Because of Angel’s situation, there would be one open scholarship in Estero. But as for Erika, things got more complicated. When the Yanapuma representative came to help us choose the new scholarhip student, 15 year old Erika came back to Estero to plead for her scholarship and tell us that although she is living with her husband now in Atacames, she really wants to continue her studies and contune receiving money from Yanapuma. So, in the meeting with all her fellow scholarship students, their parents, us and the new candidates, she plead her case. I am not even sure myself how it happened but we wanted to hear her peers opinions on how she ran off and got married in January and that now she wants a second chance with Yanapuma. Not only did we want to hear their opinions but really we wanted the group to decide by vote because after all, we are leaving and this program is for them. We went around the room asking each parent and student what they thought. Of course, we should have known, that everyone would say, “well she deserves a second chance. If she’s here she must care about her studies.” So that´s what happened. Even the candidates to receive a scholarship voted that she should get another chance, even though that meant for them there would be only on open spot and not two.
I am not usually one to say that there´s a right and wrong answer to things. But this was something I felt really strongly about. What kind of message are we sending to the rest of the scholarship students if we continue giving her the scholarship? I mean that we would basically be saying that any one of them, at 14, 15, 16 years old, can go get married, move away from their family, move out of Estero, but still receive full support from the Foundation. I made a little speech to the kids about how I see so much potential in them and they are so young and have so much life to live and things to learn before getting married, having children etc. Maybe that would make them think about their answers.
I figured out pretty quickly that Erika´s peers and friends wouldn’t say in front of her face that she shouldn’t get the scholarship, so we asked Erika and her Father to step outside for a few minutes. We tried the same method again. We went around the room asking people, should Erika´s scholarship continue? Just like the last time, people didn´t want to be the ones to say, no way. I caught on pretty quickly, again, that we would have to do an anonymous voting. I guess I just really couldn’t believe that every person in the room actually believed deep down that she should get a second chance. So, we passed around a little slip of paper and had everyone write down either YES, she continues her scholarship, or NO, and her scholarship will go to another student. We tallied the votes, and it was SO CLOSE. But thankfully, there were 14 NO´s and 11 YES´s.
This was a really interesting experience for us. We saw first hand that people wouldn’t speak their true opinions in front of others. Confrontation is rare in Estero. When people have issues or disagree with someone else, they do not confront the person and resolve the problem but instead gossip or talk about the situation to their family. This is a perfect example of that. In front of Erika and her father, no one wanted to say that what she did, was not a good decision. When she left the room, still, no one wanted to say anything because they knew that Erika would find out from someone else in the room that they said NO. Finally, anonymous voting showed that the majority of the people in the room had their minds in the right place and just didn’t want to say it out loud. I still cant believe 11 people believed that she should still get the scholarship but at the same time, I am not that surprised. Teen marriages and pregnancies are far too common here. The most unfortuanate part is that we have working really hard and closely with the scholarship students trying to provide a better future for them and showing them that they really can be anyone or do anything they want to do. Erika´s leaving is really not the behavior we look for in a scholarship student. The last thing we want to do is terminate anyone´s scholarship. I reflect on it thinking…should we have just decided ourselves from the beginning? But I think we made a great lesson out of the experience and I think it made the people really think and put themselves in Erika and her parents´ position. I´m just glad at the end of the day, the people of Estero made the correct decision for the future of the scholarship program.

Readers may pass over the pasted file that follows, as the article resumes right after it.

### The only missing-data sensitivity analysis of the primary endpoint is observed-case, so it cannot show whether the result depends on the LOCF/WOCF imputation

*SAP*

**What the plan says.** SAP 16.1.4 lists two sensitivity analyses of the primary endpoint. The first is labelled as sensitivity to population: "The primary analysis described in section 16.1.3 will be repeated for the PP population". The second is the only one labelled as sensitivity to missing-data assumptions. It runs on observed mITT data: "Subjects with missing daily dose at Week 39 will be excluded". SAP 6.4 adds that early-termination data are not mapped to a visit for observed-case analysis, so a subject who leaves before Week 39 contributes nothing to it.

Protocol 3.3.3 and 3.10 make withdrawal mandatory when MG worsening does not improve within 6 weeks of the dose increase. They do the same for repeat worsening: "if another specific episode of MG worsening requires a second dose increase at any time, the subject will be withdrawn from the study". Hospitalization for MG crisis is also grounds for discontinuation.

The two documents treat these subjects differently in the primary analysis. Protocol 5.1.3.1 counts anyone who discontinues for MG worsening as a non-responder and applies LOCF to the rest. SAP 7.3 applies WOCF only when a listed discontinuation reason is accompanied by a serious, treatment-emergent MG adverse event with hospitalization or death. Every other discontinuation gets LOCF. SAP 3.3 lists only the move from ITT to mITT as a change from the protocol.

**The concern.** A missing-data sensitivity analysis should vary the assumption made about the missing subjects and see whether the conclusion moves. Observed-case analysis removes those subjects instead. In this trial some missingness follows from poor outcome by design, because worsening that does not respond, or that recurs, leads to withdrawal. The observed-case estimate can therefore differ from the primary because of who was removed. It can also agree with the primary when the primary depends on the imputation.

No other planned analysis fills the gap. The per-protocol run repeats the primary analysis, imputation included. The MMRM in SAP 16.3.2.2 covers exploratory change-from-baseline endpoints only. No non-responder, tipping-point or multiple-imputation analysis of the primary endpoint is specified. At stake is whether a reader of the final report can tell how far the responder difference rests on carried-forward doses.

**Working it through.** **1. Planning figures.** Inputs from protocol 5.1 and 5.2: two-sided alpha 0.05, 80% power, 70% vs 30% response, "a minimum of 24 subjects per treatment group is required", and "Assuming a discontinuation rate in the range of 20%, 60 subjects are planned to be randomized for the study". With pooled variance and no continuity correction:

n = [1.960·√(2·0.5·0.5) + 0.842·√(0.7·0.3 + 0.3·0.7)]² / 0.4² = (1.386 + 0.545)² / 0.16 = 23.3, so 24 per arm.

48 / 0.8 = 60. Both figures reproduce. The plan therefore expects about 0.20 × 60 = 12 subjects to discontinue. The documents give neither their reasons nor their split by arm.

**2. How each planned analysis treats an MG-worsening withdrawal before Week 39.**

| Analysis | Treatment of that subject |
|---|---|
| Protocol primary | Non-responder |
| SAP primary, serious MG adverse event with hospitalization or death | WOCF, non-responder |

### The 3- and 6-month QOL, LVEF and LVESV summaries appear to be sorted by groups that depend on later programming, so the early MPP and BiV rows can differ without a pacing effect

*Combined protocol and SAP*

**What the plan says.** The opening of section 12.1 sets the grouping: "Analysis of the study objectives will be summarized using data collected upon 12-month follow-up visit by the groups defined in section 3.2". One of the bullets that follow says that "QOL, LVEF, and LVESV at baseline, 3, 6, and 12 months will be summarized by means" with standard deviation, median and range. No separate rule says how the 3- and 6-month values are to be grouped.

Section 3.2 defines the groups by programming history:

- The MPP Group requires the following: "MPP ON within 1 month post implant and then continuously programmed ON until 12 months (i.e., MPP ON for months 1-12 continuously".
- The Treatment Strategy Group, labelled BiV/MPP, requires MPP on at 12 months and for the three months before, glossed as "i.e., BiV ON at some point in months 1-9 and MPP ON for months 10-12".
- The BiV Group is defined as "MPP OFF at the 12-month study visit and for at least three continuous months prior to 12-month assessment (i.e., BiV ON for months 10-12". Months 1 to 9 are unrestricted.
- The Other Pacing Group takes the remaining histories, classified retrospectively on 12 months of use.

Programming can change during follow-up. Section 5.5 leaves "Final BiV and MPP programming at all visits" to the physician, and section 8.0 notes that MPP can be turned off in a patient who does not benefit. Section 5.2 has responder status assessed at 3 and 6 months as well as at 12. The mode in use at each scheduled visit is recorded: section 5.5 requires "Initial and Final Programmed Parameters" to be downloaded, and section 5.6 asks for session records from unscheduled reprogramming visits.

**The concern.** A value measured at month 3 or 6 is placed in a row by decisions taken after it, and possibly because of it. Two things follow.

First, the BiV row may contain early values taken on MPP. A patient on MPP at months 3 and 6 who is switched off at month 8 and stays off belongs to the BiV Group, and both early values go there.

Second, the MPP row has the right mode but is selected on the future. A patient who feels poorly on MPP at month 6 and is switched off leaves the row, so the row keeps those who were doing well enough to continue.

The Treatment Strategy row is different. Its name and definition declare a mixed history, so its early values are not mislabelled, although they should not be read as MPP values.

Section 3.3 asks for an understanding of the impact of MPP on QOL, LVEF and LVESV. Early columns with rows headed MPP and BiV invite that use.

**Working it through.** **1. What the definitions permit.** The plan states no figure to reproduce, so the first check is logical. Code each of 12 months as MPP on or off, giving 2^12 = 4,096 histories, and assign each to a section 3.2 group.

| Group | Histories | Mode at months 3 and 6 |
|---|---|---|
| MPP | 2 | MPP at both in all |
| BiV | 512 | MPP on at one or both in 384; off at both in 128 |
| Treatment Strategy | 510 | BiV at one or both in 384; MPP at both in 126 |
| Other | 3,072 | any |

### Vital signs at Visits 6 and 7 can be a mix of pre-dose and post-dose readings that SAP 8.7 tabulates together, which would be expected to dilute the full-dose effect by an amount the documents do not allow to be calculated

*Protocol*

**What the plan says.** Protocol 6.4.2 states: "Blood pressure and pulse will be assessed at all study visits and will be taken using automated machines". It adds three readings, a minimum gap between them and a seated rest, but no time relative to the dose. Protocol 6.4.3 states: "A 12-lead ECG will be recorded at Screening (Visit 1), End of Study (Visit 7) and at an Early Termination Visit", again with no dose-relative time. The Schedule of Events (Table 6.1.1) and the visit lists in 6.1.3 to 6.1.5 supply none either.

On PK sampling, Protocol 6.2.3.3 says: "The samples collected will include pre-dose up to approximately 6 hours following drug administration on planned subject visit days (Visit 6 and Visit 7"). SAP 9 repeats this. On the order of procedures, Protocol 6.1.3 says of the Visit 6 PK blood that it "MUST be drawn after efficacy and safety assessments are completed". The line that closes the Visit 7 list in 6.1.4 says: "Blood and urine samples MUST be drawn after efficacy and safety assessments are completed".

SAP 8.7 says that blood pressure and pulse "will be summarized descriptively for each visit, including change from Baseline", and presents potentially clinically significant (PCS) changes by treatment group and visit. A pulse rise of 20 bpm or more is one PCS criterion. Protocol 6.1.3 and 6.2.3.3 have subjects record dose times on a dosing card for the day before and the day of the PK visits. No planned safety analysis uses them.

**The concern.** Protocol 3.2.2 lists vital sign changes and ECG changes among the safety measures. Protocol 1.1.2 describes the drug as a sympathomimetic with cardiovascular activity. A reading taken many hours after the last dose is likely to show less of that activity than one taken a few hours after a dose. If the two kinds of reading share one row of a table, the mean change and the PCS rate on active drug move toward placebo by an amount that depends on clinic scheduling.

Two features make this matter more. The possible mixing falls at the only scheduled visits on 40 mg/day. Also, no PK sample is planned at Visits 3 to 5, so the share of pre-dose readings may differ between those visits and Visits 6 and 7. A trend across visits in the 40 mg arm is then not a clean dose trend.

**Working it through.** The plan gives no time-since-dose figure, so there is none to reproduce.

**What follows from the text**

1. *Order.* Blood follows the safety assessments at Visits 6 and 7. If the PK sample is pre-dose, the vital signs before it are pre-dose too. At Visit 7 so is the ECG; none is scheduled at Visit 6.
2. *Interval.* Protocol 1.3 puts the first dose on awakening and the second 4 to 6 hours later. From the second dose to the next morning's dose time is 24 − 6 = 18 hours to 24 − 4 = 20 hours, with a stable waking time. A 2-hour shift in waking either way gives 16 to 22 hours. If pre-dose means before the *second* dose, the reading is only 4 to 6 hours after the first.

We elected two new boys for the program (now 7 girls 4 boys) who are already SUPER involved and EXCITED!!
Ecuadorian NGO´s Helping or Hurting?
The Womens Group have begun constructing their restaurant. Since they formed about 2 years ago, they have been cooking every weekend and holiday under open-sided tents with a portable kitchen and materials that they set up by the beach. Well now, they have enough money to start actually constructing their own building.